News Story

Hazel Park Superintendent Talks Years Of Cuts, But Per-Pupil Funding Up

District’s inflation-adjusted state funding higher per student since 2011

In a July 3 Detroit Free Press article on Gov. Gretchen Whitmer’s plans to reopen Michigan public schools, the superintendent of an Oakland County district discussed its current and past financial challenges.

The article reported, “Amy Kruppe is superintendent of Hazel Park Schools, which has struggled financially for years and will struggle to pay for things like personal protective equipment and cleaning supplies.

‘Every dollar that goes to these items will take away from our students and staff who have been on the receiving end of cuts for many years in Hazel Park,’ she said.”

The Hazel Park district has experienced an increase in per-pupil state funding from 2011-12 to 2018-19. That includes all state dollars received by the district, not just the main “foundation allowance” figure that is often the only amount reported in media coverage. Importantly, the foundation allowance does not include additional state funds received by schools with more low-income students. It also does not include payments that all districts get to cover the expenses of school employee pensions.

Hazel Park received $9,069 per pupil [state dollars only] in 2018-19, the most recent year for which comprehensive funding levels are available. In 2011-12, the district received the inflation-adjusted equivalent of $8,741 per pupil in 2019 dollars.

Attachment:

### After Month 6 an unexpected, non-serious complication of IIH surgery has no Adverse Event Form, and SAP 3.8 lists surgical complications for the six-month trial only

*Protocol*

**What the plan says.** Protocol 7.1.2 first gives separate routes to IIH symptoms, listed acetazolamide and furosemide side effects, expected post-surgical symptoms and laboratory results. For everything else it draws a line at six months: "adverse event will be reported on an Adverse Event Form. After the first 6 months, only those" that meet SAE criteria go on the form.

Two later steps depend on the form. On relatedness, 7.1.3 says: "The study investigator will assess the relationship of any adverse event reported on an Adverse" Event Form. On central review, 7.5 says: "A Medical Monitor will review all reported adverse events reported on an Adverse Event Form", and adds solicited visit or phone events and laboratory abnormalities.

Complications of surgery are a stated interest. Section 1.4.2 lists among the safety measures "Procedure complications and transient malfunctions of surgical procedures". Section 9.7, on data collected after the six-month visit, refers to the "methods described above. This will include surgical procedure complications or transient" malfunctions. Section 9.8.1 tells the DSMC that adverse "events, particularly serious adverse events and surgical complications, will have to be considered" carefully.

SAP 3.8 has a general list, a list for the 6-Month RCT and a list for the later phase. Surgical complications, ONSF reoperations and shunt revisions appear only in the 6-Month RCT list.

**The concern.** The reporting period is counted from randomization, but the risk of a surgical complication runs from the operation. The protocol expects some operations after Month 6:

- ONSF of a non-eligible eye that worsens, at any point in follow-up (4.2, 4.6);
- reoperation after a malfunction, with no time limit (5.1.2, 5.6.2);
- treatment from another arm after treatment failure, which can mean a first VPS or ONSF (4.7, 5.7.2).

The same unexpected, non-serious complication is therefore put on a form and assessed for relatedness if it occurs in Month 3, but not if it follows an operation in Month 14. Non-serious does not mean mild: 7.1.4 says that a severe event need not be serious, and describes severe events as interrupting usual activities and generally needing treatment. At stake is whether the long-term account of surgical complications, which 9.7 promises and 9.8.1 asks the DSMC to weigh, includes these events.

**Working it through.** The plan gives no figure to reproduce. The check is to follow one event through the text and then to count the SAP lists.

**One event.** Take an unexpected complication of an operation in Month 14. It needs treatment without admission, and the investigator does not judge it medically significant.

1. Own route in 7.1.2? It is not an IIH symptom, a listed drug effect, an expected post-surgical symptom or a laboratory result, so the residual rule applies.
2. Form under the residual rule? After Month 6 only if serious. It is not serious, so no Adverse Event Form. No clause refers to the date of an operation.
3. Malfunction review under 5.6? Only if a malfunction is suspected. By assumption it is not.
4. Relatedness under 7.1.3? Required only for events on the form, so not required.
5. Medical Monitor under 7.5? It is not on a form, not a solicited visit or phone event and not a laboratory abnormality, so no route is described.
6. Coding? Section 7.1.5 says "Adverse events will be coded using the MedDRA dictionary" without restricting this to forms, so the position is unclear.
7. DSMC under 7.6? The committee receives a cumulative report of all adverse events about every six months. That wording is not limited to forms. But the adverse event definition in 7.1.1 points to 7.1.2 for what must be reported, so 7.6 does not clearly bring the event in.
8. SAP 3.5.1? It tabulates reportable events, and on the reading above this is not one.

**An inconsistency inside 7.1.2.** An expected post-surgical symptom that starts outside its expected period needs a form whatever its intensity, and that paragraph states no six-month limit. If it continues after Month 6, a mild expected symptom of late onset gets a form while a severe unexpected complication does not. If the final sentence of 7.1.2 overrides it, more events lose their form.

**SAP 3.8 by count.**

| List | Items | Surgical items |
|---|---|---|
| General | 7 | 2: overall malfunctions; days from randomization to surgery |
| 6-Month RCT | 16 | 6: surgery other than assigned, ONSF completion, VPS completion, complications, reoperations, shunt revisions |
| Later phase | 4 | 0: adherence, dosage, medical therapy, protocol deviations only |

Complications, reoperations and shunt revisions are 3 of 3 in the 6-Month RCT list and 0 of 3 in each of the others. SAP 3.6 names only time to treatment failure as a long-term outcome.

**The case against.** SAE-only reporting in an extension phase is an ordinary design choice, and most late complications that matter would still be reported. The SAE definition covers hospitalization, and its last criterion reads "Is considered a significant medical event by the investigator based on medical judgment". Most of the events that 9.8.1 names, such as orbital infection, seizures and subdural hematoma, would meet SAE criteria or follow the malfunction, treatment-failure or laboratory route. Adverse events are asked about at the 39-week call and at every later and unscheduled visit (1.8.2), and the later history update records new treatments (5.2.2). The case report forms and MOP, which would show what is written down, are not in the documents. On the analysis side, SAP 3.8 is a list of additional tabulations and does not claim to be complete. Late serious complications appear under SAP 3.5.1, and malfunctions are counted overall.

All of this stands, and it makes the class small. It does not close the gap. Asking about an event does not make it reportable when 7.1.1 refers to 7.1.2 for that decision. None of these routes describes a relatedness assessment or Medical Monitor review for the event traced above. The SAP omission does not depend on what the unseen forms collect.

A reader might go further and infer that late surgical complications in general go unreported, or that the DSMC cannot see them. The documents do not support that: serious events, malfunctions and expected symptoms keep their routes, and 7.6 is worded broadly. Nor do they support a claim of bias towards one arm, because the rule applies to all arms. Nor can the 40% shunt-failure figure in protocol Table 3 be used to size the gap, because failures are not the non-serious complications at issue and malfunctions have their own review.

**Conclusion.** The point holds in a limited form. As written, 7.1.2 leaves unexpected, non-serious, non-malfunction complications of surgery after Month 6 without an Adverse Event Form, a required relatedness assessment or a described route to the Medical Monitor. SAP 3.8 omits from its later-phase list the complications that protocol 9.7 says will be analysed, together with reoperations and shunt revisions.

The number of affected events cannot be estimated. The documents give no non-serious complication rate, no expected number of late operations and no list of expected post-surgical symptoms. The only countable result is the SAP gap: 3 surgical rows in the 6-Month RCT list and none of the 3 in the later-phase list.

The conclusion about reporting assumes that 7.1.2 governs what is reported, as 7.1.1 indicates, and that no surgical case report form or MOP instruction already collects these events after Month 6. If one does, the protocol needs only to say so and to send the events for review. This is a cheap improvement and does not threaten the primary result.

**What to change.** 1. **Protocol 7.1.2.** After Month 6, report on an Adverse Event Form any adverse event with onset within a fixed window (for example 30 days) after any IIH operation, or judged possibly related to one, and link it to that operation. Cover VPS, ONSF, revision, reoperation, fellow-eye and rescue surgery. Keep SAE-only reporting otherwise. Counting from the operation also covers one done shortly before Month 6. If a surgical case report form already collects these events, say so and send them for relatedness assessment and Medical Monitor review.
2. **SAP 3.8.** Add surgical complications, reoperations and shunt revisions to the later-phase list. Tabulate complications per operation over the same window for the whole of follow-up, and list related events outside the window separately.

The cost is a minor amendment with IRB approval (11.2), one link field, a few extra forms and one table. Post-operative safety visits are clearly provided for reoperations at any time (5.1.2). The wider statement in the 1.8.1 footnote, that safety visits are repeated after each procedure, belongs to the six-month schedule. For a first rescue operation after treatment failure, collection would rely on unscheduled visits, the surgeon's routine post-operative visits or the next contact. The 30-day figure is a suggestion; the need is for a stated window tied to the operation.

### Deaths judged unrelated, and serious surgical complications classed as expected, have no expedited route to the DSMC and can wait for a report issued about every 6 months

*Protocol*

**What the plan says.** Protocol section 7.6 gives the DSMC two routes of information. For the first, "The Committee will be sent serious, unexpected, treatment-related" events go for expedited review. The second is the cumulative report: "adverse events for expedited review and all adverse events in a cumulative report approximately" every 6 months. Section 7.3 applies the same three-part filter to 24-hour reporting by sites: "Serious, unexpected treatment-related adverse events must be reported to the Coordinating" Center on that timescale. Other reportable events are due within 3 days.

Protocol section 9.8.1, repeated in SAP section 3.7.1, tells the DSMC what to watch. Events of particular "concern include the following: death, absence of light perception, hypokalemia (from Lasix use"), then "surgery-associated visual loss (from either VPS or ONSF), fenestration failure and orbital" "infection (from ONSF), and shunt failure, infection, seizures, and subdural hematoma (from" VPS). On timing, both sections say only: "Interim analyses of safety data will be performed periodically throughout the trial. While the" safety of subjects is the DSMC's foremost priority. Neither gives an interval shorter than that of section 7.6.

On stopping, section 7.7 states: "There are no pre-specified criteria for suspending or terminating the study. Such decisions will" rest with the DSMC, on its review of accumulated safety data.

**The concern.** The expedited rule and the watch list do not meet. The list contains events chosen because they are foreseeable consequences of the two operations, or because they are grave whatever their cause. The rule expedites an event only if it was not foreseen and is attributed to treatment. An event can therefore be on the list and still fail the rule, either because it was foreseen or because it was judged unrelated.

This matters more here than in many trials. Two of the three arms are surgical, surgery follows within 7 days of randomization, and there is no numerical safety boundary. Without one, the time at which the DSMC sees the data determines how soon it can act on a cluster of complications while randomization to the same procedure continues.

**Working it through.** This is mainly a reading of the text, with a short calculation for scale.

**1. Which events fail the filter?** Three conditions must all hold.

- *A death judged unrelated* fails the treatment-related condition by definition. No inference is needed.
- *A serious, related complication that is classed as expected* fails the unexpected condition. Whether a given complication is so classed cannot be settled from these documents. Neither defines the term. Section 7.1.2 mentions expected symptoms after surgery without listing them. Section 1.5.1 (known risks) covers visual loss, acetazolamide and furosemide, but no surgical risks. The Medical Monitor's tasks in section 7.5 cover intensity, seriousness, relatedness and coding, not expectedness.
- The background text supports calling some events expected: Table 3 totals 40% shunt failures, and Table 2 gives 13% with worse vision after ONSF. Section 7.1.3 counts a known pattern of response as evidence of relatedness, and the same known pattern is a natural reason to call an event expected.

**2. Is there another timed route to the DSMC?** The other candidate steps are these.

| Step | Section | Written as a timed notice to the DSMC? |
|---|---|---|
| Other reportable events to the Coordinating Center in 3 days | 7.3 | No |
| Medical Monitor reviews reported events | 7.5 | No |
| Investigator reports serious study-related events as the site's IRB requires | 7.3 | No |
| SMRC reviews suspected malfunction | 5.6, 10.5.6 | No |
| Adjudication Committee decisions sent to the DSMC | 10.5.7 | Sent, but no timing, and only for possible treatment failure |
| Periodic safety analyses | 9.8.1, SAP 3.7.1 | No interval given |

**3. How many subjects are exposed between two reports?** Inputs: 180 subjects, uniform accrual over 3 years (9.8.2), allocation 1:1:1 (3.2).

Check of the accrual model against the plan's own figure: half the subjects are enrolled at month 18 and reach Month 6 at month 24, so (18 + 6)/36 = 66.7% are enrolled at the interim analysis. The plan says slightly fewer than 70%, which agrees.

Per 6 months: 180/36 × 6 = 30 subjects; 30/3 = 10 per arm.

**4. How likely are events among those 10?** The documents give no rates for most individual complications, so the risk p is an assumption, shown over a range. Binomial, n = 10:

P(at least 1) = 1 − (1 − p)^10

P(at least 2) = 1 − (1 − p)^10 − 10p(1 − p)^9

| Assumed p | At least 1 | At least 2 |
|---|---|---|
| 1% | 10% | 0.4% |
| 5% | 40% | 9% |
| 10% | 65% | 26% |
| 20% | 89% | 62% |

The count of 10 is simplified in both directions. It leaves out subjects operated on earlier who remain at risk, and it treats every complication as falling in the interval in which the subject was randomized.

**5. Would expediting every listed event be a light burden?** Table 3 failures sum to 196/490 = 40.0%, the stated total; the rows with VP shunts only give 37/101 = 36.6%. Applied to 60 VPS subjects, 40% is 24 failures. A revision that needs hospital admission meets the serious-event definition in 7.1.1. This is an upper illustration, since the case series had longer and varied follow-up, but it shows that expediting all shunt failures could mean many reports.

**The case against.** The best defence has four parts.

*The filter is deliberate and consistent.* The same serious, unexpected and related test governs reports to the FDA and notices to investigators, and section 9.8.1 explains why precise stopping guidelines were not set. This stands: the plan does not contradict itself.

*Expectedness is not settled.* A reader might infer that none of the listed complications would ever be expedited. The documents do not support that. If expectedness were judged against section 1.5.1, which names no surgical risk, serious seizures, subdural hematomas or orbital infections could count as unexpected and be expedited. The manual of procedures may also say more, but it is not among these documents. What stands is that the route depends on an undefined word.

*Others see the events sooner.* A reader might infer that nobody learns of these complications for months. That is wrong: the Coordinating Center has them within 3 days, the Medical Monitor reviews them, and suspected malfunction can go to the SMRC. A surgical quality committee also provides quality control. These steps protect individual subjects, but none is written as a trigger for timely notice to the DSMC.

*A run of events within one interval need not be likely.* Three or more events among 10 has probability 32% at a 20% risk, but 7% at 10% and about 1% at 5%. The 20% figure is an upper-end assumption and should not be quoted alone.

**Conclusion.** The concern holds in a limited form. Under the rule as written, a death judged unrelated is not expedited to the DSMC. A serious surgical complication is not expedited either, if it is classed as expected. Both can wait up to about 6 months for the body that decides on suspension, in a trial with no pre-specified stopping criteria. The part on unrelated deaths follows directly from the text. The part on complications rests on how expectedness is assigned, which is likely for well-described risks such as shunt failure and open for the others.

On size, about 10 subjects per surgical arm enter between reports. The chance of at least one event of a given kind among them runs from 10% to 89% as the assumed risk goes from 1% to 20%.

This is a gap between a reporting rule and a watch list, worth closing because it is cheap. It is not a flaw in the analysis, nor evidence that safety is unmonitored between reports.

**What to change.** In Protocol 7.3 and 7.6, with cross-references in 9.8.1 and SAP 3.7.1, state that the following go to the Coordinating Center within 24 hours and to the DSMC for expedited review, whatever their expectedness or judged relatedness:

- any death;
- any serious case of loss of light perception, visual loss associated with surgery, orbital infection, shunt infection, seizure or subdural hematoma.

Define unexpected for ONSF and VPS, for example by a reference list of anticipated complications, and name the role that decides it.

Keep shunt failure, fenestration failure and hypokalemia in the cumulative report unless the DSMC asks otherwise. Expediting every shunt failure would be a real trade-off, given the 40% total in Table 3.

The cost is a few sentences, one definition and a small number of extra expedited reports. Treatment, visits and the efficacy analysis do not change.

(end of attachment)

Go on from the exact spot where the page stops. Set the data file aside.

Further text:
That’s not to say the Hazel Park district does not face financial pressures. In those seven years, the district has seen enrollment plummet, falling from 4,962 students in 2011-12 to 3,238 in 2018-19, a drop of 35%.

The district’s general fund was $35.5 million in 2019. In 2012, the district’s general fund received $45.4 million.

That drop in revenue came about because fewer students attend the district’s schools, not because the state is contributing less. Under Michigan’s school finance system, state dollars follow students to whatever public school district they attend.

And like the other public school district, years of pension underfunding means Hazel Park Schools also faces higher retirement expenses.

Despite having far fewer students and staff, annual retirement costs at Hazel Park schools have increased from $4.3 million in 2011-12 to $5.6 million in 2018-19.